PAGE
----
AS: You also have a very different type of sports documentary, Gleason by Clay Tweel, about the former New Orleans Saints star suffering from ALS. In 2012, Gleason had was working with another filmmaker, Sean Pamphilon, but then had a falling out with him when his confidence was betrayed. Pamphilon ended up exposing ďBountygate.Ē I take it with Tweel it was a much more positive experience.
ML: This film really focuses on Gleason and his family, his wife. What makes the film special is the window into their relationship, how they got through this. Gleason was the documentary everyone was talking about at Sundance. It surprises you. Itís not the story youíve seen before. Those are the films you look for. When a film surprises you, you know there is something good about it. It was not what I was expecting.

AS: Speaking of the unexpected, you have Sonita, about a female teenage rapper in Iran of all places.
ML: This a young woman who is an artist, trying to create her art in extraordinary circumstances. Itís a real human story about her struggle to be herself in a restrictive culture.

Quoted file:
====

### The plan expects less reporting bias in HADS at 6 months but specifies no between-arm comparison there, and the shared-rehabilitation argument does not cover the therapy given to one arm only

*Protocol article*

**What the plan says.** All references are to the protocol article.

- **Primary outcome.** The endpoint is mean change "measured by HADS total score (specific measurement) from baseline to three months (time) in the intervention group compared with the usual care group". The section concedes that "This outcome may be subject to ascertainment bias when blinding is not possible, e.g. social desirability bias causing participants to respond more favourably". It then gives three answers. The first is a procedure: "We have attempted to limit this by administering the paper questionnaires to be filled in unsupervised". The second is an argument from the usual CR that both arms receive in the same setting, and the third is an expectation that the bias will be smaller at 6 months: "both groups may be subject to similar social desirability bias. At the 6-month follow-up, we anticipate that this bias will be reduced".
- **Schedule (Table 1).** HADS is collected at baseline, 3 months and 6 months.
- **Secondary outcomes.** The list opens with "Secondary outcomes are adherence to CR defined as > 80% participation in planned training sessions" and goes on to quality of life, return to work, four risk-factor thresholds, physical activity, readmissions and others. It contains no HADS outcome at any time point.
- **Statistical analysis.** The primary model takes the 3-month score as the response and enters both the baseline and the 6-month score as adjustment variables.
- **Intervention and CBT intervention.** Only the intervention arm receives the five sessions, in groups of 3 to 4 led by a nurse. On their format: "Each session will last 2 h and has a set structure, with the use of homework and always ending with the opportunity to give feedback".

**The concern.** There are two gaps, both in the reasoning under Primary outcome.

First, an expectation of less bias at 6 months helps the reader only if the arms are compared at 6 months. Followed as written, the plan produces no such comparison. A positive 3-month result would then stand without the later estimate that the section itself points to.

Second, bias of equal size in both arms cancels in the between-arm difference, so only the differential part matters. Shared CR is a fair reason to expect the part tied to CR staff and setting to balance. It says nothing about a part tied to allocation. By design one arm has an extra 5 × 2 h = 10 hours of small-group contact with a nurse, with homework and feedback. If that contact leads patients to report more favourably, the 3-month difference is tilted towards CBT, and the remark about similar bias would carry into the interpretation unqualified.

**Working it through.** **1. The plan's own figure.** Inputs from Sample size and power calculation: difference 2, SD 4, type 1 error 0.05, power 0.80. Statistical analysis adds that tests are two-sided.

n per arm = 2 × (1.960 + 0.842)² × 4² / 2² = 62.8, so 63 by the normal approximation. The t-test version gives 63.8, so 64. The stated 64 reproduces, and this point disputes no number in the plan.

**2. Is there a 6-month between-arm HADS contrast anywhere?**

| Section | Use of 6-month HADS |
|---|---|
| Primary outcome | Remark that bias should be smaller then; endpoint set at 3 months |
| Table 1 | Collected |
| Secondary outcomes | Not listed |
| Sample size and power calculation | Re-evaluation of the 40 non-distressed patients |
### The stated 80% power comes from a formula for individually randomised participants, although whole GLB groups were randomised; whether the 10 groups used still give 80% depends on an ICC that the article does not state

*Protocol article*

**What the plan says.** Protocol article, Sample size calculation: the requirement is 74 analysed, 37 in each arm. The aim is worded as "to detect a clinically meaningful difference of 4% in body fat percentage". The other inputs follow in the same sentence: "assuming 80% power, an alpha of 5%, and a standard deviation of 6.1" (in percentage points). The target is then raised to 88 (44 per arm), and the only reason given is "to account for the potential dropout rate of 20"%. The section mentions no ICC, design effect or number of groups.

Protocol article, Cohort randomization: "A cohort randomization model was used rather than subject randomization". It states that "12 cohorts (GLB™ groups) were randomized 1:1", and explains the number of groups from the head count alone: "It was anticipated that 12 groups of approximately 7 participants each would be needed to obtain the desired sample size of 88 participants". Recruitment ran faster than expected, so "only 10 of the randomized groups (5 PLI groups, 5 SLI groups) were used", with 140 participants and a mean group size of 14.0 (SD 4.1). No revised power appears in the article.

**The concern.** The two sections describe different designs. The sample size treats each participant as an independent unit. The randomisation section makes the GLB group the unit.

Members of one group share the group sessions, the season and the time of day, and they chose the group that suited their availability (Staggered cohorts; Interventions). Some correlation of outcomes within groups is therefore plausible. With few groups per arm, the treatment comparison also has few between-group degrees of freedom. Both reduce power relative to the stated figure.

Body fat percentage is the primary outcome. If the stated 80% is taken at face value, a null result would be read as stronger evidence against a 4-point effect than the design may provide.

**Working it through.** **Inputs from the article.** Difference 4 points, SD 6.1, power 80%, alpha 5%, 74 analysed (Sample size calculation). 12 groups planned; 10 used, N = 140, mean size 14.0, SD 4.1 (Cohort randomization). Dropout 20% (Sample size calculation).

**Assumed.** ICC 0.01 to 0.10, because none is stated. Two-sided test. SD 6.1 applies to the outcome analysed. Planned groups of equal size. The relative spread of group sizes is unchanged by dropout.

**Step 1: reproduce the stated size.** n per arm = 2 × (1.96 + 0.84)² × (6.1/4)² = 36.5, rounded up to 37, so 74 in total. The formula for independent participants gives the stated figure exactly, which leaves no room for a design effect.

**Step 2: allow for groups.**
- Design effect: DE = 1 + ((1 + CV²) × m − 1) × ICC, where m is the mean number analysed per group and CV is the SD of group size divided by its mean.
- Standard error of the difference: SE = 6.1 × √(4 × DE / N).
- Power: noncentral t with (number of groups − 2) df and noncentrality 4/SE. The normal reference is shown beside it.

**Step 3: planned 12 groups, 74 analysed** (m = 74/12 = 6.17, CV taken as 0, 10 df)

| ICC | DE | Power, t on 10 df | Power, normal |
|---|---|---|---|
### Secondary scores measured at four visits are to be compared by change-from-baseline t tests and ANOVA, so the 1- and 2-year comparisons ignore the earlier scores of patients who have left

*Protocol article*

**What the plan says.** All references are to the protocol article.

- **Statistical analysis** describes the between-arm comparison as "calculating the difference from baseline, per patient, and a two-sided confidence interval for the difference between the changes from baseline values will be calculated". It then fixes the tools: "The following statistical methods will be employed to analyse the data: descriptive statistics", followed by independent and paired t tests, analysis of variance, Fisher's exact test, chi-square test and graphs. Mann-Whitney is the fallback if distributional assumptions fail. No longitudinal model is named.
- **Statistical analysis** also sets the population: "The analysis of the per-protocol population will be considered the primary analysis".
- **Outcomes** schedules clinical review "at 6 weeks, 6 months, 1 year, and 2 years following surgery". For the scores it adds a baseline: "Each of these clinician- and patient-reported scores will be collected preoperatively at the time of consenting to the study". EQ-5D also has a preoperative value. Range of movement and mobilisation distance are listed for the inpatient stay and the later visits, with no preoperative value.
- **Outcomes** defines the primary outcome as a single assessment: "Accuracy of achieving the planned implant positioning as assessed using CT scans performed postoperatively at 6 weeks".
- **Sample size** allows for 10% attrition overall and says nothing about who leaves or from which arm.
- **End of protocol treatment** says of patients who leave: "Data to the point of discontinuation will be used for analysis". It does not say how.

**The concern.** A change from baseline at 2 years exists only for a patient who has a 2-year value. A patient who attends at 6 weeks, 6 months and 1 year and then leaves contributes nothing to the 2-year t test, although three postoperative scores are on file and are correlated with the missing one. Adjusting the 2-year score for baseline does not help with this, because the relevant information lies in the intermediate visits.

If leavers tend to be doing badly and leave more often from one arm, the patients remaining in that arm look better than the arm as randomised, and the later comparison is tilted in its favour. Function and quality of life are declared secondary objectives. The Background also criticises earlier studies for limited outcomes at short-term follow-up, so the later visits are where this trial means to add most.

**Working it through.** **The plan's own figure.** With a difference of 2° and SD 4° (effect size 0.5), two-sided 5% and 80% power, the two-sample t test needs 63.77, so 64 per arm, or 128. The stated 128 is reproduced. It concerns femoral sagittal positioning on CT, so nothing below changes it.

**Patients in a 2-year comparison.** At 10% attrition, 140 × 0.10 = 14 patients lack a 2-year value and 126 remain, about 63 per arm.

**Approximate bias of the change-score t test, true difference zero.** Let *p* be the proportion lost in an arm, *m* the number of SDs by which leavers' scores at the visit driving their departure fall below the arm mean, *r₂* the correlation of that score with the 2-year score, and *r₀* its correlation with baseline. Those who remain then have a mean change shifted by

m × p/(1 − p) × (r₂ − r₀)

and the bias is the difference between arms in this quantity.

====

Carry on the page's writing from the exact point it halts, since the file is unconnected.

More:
AS: And on the lighter side, you feature Chicken People, about the National Ohio Poultry Show, where people display chickens the way they display dogs at Westminster. Is this a real documentary or a Christopher Guest movie?
ML: Itís so close to that. Itís a show for chickens and such a great and fun movie. Itís an educational film (laughs). I had no idea there were so many chickens in the world. This is a perfect example of a documentary thatís entertaining.

AS: Do you think we are in the ďGolden AgeĒ of documentaries?
ML: I think so, although I find it difficult to say this because we donít know what is in front of us. In the last ten years we have seen an evolution in the documentary form on many levels. But itís still difficult to sustain documentary filmmaking as a career. Thatís one of the issues we address in our Filmmaker Forum series. How can we change? How can we be better? Things are great, but there is still a lot of work to do.

AS: What do you hope people come away with from the festival?
ML: Thereís a moment in the programming when it all gels and you feel that this is the festival now. I want people to have that feeling from the rich, diverse group of films. I hope people can see many films, even while knowing that they canít see everything. I hope they see enough to experience the talent of the documentary community.


Adam Spector
June 1, 2016